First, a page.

The Flying Burrito Brothers Song That Includes a Tribute to Bobby Kennedy

I have probably heard “Sin City” by the Flying Burrito Brothers more than a hundred times.  But I never realized that one of the verses is about Robert F. Kennedy until reading an interview with Steve Earle.

In the interview, Earle recounted how the song’s co-writer Chris Hillman explained the Bobby Kennedy connection.  The following verse is about Kennedy.

A friend came around,
Tried to clean up this town;
His ideas made some people mad;
But he trusted his crowd,
So he spoke right out loud;
And they lost the best friend they had.

In another interview from many years ago in The Los Angeles Times, Hillman confirmed the above verse was about Kennedy. Hillman also explained how he and Gram Parsons came to write the song.

Hillman woke up one morning with the opening lines of the song in his head: “This old town’s filled with sin, it’ll swallow you in….”  He immediately woke up his roommate Parsons, who soon came up with the melody for the song.

Parsons and Hillman, who both had recently experienced relationship breakups, completed the song in about thirty minutes.  And they both ended up singing it on the first Flying Burrito Brothers album, The Gilded Palace of Sin (1969).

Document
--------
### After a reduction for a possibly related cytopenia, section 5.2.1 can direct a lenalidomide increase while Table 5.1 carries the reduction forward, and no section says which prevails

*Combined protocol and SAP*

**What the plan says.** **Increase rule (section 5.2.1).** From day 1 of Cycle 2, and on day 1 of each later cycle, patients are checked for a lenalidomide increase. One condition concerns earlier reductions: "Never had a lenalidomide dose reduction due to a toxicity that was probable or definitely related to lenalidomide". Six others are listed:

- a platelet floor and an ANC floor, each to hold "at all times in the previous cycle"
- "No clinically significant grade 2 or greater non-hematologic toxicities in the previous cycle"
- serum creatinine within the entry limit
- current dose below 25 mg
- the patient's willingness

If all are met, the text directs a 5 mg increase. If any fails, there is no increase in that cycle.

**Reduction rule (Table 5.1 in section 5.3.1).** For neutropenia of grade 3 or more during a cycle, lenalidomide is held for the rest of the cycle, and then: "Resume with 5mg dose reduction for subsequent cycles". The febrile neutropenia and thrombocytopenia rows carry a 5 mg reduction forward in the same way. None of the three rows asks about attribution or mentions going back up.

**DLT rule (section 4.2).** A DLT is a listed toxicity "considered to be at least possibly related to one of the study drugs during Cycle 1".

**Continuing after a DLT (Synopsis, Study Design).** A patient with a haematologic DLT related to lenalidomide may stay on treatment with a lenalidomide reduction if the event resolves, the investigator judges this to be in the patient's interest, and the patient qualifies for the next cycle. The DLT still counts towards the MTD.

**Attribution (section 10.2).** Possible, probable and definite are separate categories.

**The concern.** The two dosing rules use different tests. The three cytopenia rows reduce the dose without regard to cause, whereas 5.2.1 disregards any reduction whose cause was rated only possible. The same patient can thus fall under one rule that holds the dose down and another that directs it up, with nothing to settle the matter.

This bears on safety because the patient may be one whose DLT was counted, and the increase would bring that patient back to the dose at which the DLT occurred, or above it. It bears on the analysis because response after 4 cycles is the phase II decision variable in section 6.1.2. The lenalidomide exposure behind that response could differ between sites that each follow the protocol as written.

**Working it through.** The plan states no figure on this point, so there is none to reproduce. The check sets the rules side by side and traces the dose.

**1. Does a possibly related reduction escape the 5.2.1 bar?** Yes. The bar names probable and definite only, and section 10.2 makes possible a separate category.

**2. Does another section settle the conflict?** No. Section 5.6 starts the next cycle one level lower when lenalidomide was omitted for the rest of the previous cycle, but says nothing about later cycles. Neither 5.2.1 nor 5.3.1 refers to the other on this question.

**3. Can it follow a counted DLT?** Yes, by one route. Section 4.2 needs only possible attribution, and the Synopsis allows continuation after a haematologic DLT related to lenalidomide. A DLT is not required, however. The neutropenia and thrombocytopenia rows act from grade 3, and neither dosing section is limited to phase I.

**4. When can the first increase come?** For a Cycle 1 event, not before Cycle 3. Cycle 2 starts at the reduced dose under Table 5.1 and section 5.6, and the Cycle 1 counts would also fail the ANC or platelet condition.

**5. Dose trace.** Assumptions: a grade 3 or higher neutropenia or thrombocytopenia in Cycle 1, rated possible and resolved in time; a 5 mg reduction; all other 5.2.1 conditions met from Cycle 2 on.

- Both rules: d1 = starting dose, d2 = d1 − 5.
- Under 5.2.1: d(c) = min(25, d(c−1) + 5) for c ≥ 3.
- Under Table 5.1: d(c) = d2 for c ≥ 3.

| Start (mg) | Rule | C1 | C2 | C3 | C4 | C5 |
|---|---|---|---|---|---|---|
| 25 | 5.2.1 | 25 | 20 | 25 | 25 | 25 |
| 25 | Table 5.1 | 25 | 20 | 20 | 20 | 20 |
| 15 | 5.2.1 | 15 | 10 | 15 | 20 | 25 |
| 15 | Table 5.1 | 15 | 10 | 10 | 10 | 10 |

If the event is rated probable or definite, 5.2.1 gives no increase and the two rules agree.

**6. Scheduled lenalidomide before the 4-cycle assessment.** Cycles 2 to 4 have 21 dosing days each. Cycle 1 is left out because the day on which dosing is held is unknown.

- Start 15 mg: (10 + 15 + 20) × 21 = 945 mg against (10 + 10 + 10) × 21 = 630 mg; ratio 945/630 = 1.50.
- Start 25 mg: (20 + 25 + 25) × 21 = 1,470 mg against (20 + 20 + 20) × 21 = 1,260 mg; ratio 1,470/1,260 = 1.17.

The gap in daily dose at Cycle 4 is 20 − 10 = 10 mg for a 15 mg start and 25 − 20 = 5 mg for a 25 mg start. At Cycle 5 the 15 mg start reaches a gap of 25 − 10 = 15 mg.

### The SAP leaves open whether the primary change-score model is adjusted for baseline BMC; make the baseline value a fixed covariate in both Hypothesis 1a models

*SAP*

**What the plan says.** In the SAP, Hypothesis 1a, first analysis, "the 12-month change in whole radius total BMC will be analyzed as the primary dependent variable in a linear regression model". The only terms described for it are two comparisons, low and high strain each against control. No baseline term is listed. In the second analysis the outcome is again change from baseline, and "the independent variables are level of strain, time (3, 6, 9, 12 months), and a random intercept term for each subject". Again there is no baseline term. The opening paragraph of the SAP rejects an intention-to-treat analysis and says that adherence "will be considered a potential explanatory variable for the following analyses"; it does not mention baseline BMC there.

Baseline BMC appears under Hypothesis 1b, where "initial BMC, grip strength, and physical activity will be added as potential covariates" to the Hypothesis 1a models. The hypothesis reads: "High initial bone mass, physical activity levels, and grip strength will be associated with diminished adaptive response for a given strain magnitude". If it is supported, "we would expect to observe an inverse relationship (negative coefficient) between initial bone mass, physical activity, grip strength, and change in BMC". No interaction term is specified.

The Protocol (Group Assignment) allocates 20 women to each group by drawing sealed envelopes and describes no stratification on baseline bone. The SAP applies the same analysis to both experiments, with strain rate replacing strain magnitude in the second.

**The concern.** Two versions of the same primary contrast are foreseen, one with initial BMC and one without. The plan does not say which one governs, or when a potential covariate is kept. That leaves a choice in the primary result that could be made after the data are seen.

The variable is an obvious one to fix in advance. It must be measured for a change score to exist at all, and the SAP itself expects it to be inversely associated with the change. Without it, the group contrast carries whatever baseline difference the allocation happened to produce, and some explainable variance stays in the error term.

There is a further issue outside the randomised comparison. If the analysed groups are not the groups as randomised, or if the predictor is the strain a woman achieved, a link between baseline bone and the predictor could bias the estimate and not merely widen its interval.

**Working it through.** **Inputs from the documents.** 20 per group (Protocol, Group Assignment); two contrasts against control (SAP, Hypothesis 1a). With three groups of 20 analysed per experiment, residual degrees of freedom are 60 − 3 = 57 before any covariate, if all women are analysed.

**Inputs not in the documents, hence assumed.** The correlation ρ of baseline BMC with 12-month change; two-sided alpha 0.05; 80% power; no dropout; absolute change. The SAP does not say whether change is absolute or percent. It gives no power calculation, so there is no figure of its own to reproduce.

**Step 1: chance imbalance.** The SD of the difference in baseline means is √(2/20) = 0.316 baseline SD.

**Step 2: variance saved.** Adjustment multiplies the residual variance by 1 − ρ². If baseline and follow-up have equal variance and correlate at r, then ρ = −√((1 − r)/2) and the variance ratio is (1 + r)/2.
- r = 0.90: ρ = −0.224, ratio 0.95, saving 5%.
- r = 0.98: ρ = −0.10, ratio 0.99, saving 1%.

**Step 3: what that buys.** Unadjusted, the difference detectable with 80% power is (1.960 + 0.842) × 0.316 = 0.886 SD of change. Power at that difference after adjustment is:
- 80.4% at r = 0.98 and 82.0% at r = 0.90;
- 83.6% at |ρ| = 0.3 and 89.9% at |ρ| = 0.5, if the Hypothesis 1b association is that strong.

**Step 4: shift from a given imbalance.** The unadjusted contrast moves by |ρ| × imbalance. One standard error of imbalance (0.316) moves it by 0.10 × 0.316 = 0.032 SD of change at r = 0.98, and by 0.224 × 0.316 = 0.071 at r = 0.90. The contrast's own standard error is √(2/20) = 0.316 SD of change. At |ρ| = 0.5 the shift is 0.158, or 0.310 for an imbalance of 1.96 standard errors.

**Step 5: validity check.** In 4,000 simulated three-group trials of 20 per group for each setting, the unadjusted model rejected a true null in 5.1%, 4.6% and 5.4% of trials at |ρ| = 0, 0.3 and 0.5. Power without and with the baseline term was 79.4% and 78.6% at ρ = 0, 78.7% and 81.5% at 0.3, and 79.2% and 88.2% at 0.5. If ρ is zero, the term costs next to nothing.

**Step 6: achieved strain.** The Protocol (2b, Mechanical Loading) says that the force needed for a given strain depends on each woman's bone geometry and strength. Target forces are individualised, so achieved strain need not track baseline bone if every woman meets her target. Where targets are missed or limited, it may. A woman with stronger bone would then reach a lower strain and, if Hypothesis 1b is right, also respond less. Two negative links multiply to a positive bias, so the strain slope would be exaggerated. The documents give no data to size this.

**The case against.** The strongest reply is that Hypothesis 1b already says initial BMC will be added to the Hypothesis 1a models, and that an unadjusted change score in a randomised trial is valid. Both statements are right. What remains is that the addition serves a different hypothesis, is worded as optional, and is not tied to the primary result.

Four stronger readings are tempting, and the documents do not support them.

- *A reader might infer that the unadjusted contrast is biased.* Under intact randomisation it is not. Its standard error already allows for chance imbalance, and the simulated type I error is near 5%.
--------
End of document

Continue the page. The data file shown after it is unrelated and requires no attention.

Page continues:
Bobby Kennedy was not the only person referenced in the song.  Hillman, who still had bad feelings about the breakup of his former band The Byrds, included an allusion to that band’s manager Larry Spector.  Hillman considered Spector a thief, and the man lived on the thirty-first floor of a condo.  Hence the line:  “On the thirty-first floor a gold plated door / Won’t keep out the Lord’s burning rain.”

Hillman further explained that they wrote “Sin City” as a cautionary tale to “people like Gene Clark from the Byrds, who came here from Kansas with all that talent and all bright-eyed and talented and idealistic, and the whole thing just swallowed him up.”  Unfortunately, that cautionary tale could equally refer to the tragic young death of Parsons.

“Sin City” remains one of the great collaborations between two great singer-songwriters. While the original recorded by the songwriters remains definitive, there have been a couple of nice covers through the years. Below in a performance from 1989, k.d. lang and Dwight Yoakam do the song justice.

Finally, here is a wonderful version by Steve Earle, Gillian Welch, and David Rawlings (Buddy Miller is also there on guitar).

And that is the story behind the song.

What is your favorite song by the Flying Burrito Brothers? Leave your two cents in the comments.

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    Best Gospel Songs by Pop Stars (Part 5): Cash & Byrds


    Chimesfreedom continues its periodic discussion of the best gospel songs by popular singers.  In this Post, we consider recordings by Johnny Cash and The Byrds.